I didn't give it much thought. I can't say I had many finely-honed skills. Towards high school/college I thought I'd work in an office of some sort and pursue publication on the side. I never thought I'd be fortunate enough to have writing as my career.


How much of you is in your book? 

It's my every intention, when writing, to completely detach my own life from the lives of my characters. If I'm feeling sad or mad or happy, it still doesn't change the kind of day my characters are having. In fact it's sort of the opposite; the moods of my characters and the overall tone of the story can impact me. When I was writing Wither, I would spend a good eight or nine hours in Rhine's prison, and I'd go to bed feeling just exhausted and defeated, like 'Is she ever going to get out of there? Will things look up?' I just wanted her to be happy.

What was your timeline for the book? How long did it take to write, revise, submit, and finally, get published? How did you feel at these stages?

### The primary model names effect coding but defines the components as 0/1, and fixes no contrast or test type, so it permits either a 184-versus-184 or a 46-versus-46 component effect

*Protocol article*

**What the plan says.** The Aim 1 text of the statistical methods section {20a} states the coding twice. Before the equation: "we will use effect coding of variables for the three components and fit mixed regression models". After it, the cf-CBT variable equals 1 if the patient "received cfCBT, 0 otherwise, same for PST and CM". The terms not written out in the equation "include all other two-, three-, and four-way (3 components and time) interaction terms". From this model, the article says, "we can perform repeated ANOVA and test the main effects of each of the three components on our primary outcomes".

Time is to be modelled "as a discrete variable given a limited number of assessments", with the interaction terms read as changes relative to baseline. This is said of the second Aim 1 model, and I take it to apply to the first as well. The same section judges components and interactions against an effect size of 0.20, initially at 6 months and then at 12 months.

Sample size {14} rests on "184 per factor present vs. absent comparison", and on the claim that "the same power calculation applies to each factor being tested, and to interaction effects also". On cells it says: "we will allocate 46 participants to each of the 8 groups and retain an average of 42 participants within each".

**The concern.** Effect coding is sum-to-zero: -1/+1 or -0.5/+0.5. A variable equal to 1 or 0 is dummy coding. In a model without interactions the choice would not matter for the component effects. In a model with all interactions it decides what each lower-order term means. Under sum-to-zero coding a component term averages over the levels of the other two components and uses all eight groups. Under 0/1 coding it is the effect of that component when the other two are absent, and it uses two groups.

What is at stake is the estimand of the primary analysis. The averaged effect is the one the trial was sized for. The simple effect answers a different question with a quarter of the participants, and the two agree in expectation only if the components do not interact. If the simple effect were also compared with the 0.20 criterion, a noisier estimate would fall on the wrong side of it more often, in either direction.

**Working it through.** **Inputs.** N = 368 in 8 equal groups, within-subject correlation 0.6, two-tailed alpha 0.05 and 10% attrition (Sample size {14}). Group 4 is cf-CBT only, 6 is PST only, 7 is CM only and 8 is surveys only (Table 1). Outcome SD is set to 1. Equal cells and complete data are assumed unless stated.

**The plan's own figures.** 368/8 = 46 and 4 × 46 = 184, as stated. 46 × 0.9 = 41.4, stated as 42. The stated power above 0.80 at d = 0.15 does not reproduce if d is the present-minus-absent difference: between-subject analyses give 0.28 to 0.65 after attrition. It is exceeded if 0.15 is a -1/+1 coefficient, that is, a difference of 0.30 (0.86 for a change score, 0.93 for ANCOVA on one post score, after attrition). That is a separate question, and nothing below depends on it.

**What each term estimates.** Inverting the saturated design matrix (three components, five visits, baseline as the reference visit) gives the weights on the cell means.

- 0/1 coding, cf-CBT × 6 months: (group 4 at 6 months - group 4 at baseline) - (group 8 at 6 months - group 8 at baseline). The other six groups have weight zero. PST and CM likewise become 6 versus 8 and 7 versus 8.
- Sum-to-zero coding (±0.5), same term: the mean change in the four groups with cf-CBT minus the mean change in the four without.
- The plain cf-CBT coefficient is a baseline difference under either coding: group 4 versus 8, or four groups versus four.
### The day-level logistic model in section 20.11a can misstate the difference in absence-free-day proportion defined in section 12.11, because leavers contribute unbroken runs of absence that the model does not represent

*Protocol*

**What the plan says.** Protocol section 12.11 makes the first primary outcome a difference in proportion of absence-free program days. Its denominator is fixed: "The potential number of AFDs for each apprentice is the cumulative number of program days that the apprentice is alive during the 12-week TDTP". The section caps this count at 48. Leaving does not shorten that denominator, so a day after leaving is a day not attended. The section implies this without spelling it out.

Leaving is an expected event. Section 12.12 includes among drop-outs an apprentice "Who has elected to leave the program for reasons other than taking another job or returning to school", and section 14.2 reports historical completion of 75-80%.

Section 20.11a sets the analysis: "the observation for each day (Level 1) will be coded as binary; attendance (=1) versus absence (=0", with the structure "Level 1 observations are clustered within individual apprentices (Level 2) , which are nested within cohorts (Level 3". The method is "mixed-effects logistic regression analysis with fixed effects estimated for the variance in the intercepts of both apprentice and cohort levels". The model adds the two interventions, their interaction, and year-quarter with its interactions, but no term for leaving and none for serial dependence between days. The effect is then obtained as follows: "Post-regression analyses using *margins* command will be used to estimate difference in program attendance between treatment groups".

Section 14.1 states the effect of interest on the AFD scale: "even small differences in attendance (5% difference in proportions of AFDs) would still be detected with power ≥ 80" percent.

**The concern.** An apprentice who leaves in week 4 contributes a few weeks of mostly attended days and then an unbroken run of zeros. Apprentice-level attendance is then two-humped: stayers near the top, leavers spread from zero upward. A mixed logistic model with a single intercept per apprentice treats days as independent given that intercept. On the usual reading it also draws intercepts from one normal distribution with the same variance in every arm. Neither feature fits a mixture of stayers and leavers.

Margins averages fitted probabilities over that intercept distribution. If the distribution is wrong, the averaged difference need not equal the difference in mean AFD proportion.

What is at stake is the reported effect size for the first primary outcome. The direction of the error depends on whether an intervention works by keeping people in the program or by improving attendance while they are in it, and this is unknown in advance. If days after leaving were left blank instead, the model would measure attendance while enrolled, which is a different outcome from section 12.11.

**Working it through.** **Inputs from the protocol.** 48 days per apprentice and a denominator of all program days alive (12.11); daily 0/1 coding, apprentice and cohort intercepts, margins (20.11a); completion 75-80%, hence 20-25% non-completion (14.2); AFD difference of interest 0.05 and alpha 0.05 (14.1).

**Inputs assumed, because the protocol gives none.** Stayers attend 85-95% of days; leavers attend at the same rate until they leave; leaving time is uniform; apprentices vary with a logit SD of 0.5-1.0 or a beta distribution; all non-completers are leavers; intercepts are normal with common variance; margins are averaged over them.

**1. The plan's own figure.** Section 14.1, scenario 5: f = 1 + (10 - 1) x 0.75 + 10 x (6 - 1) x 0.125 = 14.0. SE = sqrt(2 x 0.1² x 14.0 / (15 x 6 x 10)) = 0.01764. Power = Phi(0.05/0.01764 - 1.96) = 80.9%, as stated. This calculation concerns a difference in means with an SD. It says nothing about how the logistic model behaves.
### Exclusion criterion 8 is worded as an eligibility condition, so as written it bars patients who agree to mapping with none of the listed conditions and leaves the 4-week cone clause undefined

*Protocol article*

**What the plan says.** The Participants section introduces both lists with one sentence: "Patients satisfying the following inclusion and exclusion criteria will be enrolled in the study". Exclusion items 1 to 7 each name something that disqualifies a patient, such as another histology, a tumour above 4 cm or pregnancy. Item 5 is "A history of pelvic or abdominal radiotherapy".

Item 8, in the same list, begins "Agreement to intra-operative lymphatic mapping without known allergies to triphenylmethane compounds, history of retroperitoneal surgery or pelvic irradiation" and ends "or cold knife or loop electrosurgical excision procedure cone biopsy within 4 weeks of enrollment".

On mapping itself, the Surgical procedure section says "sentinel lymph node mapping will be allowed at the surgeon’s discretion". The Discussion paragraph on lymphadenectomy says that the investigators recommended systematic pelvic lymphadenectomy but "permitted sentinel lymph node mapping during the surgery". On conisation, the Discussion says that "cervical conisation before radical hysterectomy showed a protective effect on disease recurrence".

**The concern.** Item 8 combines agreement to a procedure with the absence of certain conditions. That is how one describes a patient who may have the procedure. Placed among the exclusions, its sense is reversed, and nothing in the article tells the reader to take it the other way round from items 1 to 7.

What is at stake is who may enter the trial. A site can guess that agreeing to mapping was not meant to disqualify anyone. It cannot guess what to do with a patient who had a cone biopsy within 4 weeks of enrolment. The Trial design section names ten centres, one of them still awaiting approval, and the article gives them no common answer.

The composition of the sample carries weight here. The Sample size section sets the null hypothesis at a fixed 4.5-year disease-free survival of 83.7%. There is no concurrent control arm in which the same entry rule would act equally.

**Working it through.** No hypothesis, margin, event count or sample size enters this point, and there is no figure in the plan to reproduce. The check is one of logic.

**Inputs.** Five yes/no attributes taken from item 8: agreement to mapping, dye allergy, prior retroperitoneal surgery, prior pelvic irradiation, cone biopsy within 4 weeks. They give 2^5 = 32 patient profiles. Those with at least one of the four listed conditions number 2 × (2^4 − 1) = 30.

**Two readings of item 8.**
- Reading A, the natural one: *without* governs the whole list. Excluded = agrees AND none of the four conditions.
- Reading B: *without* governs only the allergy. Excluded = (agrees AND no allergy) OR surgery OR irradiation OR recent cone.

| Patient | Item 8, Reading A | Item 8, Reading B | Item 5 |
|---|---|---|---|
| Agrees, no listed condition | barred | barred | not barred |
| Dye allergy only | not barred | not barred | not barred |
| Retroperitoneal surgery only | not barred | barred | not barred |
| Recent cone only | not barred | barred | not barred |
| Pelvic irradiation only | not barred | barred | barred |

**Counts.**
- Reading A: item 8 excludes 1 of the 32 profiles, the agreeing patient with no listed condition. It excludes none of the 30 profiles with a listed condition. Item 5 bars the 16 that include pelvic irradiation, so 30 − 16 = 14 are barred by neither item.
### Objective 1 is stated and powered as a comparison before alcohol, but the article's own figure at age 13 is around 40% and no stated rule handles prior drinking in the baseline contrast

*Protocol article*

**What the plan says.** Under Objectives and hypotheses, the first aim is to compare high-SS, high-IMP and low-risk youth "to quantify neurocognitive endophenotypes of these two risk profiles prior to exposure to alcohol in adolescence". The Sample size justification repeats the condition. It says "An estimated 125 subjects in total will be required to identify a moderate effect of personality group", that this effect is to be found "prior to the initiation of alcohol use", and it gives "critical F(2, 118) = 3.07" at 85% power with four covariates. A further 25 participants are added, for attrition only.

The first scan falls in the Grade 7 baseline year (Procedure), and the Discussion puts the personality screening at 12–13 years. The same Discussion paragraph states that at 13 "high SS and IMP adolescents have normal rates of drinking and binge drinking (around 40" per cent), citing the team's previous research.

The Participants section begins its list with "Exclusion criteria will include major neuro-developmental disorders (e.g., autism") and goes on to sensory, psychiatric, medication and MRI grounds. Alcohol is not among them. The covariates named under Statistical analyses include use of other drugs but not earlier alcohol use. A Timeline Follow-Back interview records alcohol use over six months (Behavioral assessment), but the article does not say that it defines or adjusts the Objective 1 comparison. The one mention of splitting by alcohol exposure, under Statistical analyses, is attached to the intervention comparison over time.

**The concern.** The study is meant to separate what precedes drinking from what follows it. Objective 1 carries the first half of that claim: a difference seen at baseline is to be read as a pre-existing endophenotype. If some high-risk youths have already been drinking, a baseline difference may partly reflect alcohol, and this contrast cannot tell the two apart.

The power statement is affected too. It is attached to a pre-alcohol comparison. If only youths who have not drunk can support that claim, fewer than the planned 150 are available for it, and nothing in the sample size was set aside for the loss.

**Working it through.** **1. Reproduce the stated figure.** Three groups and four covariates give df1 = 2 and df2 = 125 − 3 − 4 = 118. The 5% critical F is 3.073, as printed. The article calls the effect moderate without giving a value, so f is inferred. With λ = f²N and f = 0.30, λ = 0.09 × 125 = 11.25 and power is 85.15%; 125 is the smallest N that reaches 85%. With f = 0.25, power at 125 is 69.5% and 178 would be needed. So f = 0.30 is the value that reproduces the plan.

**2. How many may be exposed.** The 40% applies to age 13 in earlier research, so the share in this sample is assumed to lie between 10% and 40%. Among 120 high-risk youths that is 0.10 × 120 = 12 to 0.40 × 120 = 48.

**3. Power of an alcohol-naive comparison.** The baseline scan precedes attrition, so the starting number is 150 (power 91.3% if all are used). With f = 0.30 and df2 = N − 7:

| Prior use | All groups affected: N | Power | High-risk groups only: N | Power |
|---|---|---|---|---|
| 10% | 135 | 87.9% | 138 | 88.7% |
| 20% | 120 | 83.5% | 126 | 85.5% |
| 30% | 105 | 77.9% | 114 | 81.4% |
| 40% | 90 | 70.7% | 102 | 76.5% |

I wrote the first draft in under a month. This is NOT typical for me--it hasn't happened before, and it hasn't happened since. It was just an adrenaline rush, I suppose; I kept writing because I wanted to know what would happen next. I revise as I go along, so that part got integrated into the actual writing itself. I'd come up with a solid draft by the start of October, at which point I sent it to my agent. It usually took several weeks or months to hear back from editors in the past, so I tried to just put it out of my mind. But Simon & Schuster offered a pre-empt before the end of the month. The whole thing happened incredibly fast. After that, I'd say my editor and I went back and forth on revisions for a couple of months; a lot was added, but little to nothing of the original manuscript was changed.

If your reader could only take away one emotion, theme, or idea from the book, what would you want that to be?